15 Cheap and Easy Dishes to Bring to a Summer Cookout


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Summer parties combine relaxation, nice weather, and good food and friends. It's always appropriate to bring a dish or beverage to contribute. While the old standby of a bottle of wine or six-pack of beer is easy, a guest can easily bring an entire dish for less money. Ranging from side salads to finger food to easy desserts, these 15 party dishes are cheap, easy, and welcome additions to any backyard party.

Related: 10 Tips for Hosting a Budget-Friendly Summer Party

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This go-to summer classic is about as easy and cheap as it gets: Just a box of pasta and some oil and vinegar provide the basis for a dish that virtually everyone enjoys. Add some seasonal produce such as summer green beans, tomatoes, and herbs, as suggested by Southern Living, and the pasta salad is ready to go. To make it a heartier entrée, top with grilled chicken, beef, or tofu.

Related: 16 Cheap Pasta Salad Recipes for Summer

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This dish is the ultimate low-cost party food -- eggs are the biggest expense, especially in a kitchen stocked with spices. Egg salad pairs well with almost any cuisine, provides plenty of protein, and can be customized by adjusting the seasonings slightly. Party hosts can make this the main event by smearing it between bread with some crunchy greens for rich and creamy egg salad sandwiches, as suggested by Martha Stewart.

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A head of cabbage rarely costs more than a couple dollars and can easily yield 10 or more portions of salad. Break out of the box with variations such as a mango slaw with creamy coconut lime dressing suggested by the blog Season With Spice. Creative touches such as cilantro and coconut milk take slaw from boring to exciting without much extra expense.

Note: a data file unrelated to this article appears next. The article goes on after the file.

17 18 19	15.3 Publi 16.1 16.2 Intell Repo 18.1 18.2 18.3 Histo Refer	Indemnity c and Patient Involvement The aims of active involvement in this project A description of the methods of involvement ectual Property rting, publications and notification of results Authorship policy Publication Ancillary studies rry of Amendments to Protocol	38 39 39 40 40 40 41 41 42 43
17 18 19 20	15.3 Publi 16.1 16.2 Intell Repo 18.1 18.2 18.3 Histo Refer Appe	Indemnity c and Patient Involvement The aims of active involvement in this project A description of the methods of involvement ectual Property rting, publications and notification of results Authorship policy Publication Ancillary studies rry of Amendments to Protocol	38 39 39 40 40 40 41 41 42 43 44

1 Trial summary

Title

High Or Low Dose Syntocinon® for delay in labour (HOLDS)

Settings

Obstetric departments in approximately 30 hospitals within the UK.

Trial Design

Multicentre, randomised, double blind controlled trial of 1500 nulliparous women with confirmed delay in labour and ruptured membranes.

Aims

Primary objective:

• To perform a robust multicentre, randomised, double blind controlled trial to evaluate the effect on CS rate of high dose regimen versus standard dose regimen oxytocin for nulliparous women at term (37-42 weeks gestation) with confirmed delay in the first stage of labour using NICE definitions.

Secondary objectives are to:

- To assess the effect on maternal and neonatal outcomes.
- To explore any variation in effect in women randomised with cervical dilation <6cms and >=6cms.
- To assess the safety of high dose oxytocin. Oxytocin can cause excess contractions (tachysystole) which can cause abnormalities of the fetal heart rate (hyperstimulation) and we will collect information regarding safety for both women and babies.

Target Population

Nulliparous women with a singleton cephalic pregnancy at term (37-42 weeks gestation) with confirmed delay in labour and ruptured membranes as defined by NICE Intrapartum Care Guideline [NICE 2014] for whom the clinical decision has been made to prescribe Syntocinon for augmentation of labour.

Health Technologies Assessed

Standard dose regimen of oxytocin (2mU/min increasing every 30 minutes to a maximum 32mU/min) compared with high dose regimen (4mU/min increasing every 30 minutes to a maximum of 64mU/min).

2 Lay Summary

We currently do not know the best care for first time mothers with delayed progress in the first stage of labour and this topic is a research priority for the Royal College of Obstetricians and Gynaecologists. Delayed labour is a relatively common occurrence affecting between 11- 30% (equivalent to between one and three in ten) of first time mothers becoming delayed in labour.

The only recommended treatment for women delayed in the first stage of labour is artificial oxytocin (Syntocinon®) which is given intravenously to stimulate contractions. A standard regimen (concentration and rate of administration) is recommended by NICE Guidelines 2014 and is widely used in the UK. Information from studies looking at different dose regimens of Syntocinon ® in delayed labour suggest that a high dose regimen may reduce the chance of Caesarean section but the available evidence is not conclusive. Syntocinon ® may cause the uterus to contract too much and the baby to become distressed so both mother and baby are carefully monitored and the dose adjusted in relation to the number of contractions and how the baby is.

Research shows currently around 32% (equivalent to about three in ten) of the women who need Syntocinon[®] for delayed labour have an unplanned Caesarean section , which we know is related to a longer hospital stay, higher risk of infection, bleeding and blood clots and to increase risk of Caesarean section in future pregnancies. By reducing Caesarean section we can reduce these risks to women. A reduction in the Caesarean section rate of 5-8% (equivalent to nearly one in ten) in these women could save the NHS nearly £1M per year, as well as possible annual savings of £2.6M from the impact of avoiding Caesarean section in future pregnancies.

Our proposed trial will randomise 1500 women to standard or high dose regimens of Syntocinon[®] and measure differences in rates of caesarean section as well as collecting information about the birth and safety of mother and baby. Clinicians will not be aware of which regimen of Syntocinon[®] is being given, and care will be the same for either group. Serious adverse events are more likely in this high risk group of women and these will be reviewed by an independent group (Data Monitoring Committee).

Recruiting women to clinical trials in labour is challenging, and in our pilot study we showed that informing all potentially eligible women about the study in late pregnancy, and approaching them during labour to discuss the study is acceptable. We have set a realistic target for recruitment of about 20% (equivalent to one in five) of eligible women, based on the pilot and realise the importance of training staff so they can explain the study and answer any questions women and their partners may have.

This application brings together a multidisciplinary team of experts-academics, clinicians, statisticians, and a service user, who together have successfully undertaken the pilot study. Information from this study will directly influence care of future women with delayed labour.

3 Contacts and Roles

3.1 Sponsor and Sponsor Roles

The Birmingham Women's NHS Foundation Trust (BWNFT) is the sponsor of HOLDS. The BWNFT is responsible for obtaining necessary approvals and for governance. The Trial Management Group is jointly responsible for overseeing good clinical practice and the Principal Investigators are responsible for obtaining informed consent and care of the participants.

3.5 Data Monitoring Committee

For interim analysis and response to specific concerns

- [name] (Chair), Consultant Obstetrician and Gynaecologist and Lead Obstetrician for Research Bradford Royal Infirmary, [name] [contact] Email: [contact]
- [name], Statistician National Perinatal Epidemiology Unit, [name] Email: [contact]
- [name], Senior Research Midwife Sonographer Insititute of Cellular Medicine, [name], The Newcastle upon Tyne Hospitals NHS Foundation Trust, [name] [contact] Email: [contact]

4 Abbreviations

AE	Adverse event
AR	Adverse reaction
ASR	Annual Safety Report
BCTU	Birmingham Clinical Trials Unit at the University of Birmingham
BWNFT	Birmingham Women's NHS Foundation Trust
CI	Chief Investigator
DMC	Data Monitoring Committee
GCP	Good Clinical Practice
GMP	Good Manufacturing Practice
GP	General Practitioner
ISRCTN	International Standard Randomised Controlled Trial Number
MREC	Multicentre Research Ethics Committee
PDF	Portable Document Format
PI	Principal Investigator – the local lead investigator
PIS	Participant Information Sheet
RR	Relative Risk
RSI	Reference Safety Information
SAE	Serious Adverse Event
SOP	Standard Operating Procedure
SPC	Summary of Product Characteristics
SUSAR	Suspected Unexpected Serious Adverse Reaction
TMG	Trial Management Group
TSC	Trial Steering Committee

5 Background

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These easy and cheap staples are always a hit, and it's just as easy to make them festive with toppings and decorative touches such as little candy stars. This patriotic recipe for red, white, and blue cupcakes from the blog Grin And Bake It creates a festive and impressive look without using expensive extras -- just a touch of food coloring and an extra step to layer the differently colored batters. Genius.

Related: 15 Cheap Party Foods for July Fourth

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It's usually only non-meat eaters who bring vegetables for barbecues where grilling is the main event. But everyone can appreciate something a bit lighter between all the burgers and dogs. Layering just a few pieces on each skewer creates more servings out of a modest amount of produce. Get flavor that pops by using a marinade, such as the simple lemon and garlic mixture featured in a recipe by Damn Delicious.

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Non-alcoholic drink options should be just as important as the booze at a party, and lemonade, soda, and iced tea can get boring. Liven up the drinks tray with homemade agua fresca by infusing cold water with mild and refreshing flavors -- a mix of fruits, grains, seeds, flowers, and sweeteners. For instance, slice up half a cucumber and cut a handful of green grapes in half and add them to a liter of water. Let the mixture infuse for at least an hour and serve over ice for a subtle and enchantingly different beverage.

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Investing in some popsicle molds is an easy way to keep cheap and creative desserts around all summer long. From the most basic frozen orange juice pops to more exotic and appropriately Memorial Day themed versions such as red, white, and blue pops from EatingWell, there are seemingly endless options. Bring popsicles to a party and they'll also help keep chilled food or drinks cold en route.